Debugging D&I: “Studios need to be honest, critical, and proactive in making changes to attract new and retain existing diverse talent.”

Amiqus’ Business Manager Liz Prince speaks to Sitara Shefta, head of studio at No Brakes Games and a member of the POC in Play team, about how studios can make their workplaces welcoming and attractive to people of colour…

How do we as an industry attract more people of colour into games?

One of the most important things we can do to attract new, and retain existing POC, is to ensure that we make the industry a safe and welcoming space. This means recognising and embracing people for their differences. Studios need to be honest, critical, and proactive in making changes to attract new and retain existing diverse talent.

Put POC into leadership positions. There are already some POC working in the industry, but we are less visible because we’re not given opportunities. We need to be more inclusive; invite POC to do talks or join panels at events. Don’t just invite us to diversity panels. Ask us to talk about our skills, talents and have us represent the games we make. Representation matters.

Let’s also make an active effort to go into schools and colleges which have a higher percentage of POC students and give them an opportunity to learn about game development.

We should also reduce barriers to get into the industry. Make sure job descriptions focus on responsibilities and skills required, rather than years of experience or education, as these reinforce current inequalities.

What are your four top tips on how studios can support people of colour?

Listen to your staff. It sounds basic, but it’s one of the most fundamental things you can do. What are POC at your studio already telling you that you need to do to support them? Listen and act on it.

Invest in nurturing POC talent. Value this talent, invest in this talent and ensure they are fairly promoted. POC will feel valued, and by having more of us in leadership positions, POC will be more likely to apply.

Unconscious bias training. Empower studios with the knowledge and skills to be considerate of and look after POC staff. It would also help with recruitment, as POC will be less likely to be overlooked for job interviews.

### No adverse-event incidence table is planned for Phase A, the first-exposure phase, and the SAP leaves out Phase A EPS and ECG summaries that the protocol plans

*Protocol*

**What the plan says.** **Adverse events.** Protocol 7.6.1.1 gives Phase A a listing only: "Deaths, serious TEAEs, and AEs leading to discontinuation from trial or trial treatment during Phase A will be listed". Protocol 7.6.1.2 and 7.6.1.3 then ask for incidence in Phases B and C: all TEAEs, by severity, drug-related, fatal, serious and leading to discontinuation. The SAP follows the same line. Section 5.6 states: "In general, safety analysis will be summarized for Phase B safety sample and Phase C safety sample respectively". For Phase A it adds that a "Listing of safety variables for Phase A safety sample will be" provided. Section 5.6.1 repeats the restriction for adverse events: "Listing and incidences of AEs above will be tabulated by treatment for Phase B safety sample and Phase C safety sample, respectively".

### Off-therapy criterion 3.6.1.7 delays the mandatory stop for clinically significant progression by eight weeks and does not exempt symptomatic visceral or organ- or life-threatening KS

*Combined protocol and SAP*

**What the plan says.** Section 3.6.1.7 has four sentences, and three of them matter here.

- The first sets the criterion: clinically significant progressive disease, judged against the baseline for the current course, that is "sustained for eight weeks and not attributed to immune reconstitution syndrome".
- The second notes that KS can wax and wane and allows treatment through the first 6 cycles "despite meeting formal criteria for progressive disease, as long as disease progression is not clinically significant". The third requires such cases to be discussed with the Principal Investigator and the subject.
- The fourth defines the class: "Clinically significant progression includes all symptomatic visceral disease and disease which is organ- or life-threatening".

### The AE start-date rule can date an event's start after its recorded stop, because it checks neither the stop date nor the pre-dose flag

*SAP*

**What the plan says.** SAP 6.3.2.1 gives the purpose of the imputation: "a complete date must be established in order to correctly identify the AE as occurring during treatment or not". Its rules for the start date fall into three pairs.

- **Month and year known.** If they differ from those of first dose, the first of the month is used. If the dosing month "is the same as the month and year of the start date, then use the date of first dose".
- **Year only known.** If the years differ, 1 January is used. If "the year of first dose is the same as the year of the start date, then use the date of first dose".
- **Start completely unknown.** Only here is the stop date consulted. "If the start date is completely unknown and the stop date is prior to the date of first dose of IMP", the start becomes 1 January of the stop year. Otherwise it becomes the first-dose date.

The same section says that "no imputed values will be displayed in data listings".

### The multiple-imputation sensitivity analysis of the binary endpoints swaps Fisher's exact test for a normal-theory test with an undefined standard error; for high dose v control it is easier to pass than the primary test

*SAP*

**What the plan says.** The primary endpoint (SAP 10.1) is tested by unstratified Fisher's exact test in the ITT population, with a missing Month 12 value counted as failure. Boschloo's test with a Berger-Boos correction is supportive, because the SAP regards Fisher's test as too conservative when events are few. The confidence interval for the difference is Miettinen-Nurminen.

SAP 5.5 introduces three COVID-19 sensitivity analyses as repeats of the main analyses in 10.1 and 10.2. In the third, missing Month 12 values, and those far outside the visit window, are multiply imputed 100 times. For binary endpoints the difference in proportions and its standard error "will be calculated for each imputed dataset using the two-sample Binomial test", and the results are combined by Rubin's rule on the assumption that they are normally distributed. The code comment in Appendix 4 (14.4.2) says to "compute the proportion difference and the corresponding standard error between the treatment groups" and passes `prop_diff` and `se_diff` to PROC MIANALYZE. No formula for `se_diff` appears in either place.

Eradicate problematic culture. No-one should feel unsafe in the workplace (or anywhere else), don’t be accepting of discriminatory behaviour.

Do you think discrimination against this group exists in games?

Yes, it’s a two-sided issue. Firstly, there’s the industry itself. All we have to do is look at the lack of POC working in the industry – there simply aren’t enough of us and we must acknowledge why.

It also exists within games. There still aren’t enough games with POC protagonists. I’m tired of games where Arabs are the enemies, with another white protagonist, where the customisation options don’t have my skin colour. It’s problematic and unfair.

Tell us more about POC In Play, its goals and its activities?

We’re a group of games industry professionals whose goal is to increase the visibility and representation of People of Colour in the games industry. We run monthly meet ups and highlight existing POC talent in the industry.

Why should the games industry ensure that it keeps a focus on people in colour?

We need diverse perspectives to create and influence games. Games are played by people of different backgrounds, cultures, genders, religions, race. The only way forward as an industry is if games are made by diverse teams, that reflect the diversity of the world and its players.

About Chris Wallace

Chris is a freelancer writer and was MCV/DEVELOP's staff writer from November 2019 until May 2022. He joined the team after graduating from Cardiff University with a Master's degree in Magazine Journalism. He can be found on Twitter at @wallacec42, where he mostly explores his obsession with the Life is Strange series, for which he refuses to apologise.

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